A recent study published in the journal Scientific Reports proposes the idea of a peer-to-peer system for battery-electric vehicles (BEVs) to share charge among each other while driving down the road by being matched up with a cloud-based control system.
“When multiple electric vehicles are en route, they can actually share charge among themselves while running — they don’t have to stop to do this,” Tamzidul Hoque, co-author of the study and an assistant professor at the University of Kansas, said. “One car might have abundant charge, and it may not need to go too far, and it can sell its charge to another car — so there’s an economic incentive. The other car, which is travelling a long way, doesn’t have much charge, and not having to stop for recharging would shorten their journey by several hours.”
A cloud-based system would match the two BEVs in the same vicinity, likely along major interstates. Like cyclists in a Peloton, the two matched cars could travel close together, sharing charge en route with no need to stop for hours at a charging station. The cars would drive at the same locked speed while charging cables would link the vehicles automatically.
“We’d have a complete cloud-based framework that analyzes the charging state of all participating vehicles in the network and based on that the cloud tells you, ‘Hey, you can actually pair up with this car which is nearby and share charge,’” Hoque said. “All of this has to be controlled by cloud infrastructure, which has algorithms to efficiently charge all the different BEVs.”
According to the researcher and his co-authors, vehicles would come equipped with two different batteries for the peer-to-peer BEV-charging plan: a main lithium-ion battery like the ones common in today’s BEVs, and a second fast-charging battery used for on-the-go charging. The fast battery, when charged, would then replenish the vehicle’s main battery.
“You don’t want cars to stay connected for a very long time because another car might have to change its route and go somewhere else, and you may not get enough time to charge,” Hoque said. “That’s why we’ve developed the concept of multi-level battery to reduce charging time.”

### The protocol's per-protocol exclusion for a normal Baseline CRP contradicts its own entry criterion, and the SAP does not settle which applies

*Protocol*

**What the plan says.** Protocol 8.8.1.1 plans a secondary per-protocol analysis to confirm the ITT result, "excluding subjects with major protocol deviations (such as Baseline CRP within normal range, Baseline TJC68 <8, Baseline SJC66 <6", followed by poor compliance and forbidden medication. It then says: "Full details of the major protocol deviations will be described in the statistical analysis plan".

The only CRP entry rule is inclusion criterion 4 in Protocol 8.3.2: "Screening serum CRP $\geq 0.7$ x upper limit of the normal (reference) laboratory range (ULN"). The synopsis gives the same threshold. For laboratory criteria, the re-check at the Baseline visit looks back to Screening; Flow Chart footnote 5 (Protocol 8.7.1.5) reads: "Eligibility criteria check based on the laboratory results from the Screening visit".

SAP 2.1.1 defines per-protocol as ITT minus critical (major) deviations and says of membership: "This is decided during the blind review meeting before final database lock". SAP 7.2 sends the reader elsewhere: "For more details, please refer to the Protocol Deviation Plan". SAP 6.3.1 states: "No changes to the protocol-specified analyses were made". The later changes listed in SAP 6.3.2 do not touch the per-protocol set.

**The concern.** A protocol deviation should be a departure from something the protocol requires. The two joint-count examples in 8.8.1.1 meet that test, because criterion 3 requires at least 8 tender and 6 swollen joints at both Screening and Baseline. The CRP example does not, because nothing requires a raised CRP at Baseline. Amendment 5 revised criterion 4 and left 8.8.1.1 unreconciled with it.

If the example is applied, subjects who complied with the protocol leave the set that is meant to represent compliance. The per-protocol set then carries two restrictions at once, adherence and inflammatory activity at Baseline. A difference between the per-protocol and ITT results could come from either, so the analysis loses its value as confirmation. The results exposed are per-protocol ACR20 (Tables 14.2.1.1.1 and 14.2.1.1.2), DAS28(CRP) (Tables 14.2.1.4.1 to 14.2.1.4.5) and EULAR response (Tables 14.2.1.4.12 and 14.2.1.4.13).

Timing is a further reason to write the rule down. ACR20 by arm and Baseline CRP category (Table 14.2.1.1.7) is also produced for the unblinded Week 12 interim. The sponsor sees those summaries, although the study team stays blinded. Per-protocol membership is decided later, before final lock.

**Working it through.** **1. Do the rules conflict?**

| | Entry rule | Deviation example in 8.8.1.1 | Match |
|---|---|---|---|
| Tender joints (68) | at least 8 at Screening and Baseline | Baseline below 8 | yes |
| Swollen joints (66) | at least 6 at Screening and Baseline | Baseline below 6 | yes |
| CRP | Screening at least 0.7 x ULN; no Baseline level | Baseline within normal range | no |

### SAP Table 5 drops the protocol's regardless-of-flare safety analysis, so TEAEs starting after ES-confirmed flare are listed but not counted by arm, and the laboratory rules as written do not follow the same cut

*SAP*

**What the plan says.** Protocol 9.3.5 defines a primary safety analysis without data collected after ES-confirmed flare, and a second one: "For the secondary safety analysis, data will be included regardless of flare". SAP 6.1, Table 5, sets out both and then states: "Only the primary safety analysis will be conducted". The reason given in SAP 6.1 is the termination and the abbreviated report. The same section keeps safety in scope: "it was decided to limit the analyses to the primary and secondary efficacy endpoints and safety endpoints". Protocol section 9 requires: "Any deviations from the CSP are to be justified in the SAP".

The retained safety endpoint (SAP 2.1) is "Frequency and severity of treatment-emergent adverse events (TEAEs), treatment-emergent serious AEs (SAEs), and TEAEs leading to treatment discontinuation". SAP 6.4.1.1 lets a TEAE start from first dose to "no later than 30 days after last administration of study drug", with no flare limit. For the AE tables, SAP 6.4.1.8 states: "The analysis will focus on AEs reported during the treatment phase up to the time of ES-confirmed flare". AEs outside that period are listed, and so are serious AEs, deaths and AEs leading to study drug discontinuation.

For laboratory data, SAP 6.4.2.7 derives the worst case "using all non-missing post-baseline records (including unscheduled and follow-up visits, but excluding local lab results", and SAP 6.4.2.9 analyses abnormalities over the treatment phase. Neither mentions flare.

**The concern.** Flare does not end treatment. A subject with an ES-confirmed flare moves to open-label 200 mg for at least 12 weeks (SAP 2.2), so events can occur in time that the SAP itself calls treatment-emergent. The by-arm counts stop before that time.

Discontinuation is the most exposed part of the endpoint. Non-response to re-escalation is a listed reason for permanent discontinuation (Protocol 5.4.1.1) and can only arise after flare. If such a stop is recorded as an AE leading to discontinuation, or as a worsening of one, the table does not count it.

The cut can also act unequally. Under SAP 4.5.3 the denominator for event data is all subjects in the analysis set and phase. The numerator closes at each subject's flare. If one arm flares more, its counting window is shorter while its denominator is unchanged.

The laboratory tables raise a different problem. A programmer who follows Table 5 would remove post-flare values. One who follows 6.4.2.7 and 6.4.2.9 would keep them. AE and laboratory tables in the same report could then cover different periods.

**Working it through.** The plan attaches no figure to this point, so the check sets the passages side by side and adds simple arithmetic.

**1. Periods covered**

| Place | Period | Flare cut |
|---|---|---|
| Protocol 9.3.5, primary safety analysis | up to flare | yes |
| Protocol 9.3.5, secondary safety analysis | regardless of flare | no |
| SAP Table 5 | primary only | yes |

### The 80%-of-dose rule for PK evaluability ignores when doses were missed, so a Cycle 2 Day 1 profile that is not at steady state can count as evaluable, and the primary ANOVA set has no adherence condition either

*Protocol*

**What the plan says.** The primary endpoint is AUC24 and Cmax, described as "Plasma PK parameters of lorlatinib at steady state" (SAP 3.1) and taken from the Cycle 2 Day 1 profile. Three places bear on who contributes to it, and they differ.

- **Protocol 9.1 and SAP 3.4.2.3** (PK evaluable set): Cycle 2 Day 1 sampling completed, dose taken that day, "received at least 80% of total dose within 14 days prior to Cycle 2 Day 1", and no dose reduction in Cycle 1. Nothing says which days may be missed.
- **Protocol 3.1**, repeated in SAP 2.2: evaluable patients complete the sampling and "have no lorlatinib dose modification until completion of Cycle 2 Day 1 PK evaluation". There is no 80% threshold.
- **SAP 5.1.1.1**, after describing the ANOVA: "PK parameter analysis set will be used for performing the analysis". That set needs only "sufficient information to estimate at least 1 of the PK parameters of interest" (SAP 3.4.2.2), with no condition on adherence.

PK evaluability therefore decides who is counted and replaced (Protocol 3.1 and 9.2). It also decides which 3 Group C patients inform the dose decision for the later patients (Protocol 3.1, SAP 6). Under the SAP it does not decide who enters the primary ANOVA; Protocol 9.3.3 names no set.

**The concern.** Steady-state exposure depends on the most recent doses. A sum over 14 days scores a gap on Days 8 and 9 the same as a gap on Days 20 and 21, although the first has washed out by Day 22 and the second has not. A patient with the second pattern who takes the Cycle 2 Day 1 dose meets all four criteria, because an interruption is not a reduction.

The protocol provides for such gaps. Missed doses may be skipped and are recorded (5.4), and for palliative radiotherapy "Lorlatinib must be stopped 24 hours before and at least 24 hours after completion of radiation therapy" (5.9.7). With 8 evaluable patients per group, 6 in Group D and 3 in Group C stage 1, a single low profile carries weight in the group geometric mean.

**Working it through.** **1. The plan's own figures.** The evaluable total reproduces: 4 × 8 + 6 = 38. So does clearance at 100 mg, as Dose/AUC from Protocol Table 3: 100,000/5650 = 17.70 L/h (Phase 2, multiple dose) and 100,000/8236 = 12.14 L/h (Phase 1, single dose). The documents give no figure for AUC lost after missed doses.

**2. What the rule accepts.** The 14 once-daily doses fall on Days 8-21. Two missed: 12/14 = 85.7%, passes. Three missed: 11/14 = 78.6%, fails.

The scientist compared his proposal to how computers operate through a fast cache memory — which is expensive — and another type of high-capacity memories that are slower.
“Similarly, for our batteries, we have incorporated this concept. You’ll have small fast-charging batteries, which will be used for peer-to-peer charging, and once that small battery is charged, you disconnect, and that small-charge battery sends charge to the bigger, slower battery,” the scientist explained.
In high-density areas, the research team proposes deploying mobile charging stations — huge batteries riding on trucks — that can recharge multiple vehicles at once, something akin to how small military jets can get refuelled in midair by a tanker aircraft.
“These mobile charging stations would probably travel major highways where they’re constantly going back and forth,” Hoque said. “There would be a number of these so at a given point of time one mobile charging station is travelling while another is in the station getting ready for the game. These mobile charging stations can refuel or replenish the batteries of multiple vehicles simultaneously.”
The end result of the peer-to-peer system would result in more convenience and less “range anxiety” for owners of BEVs.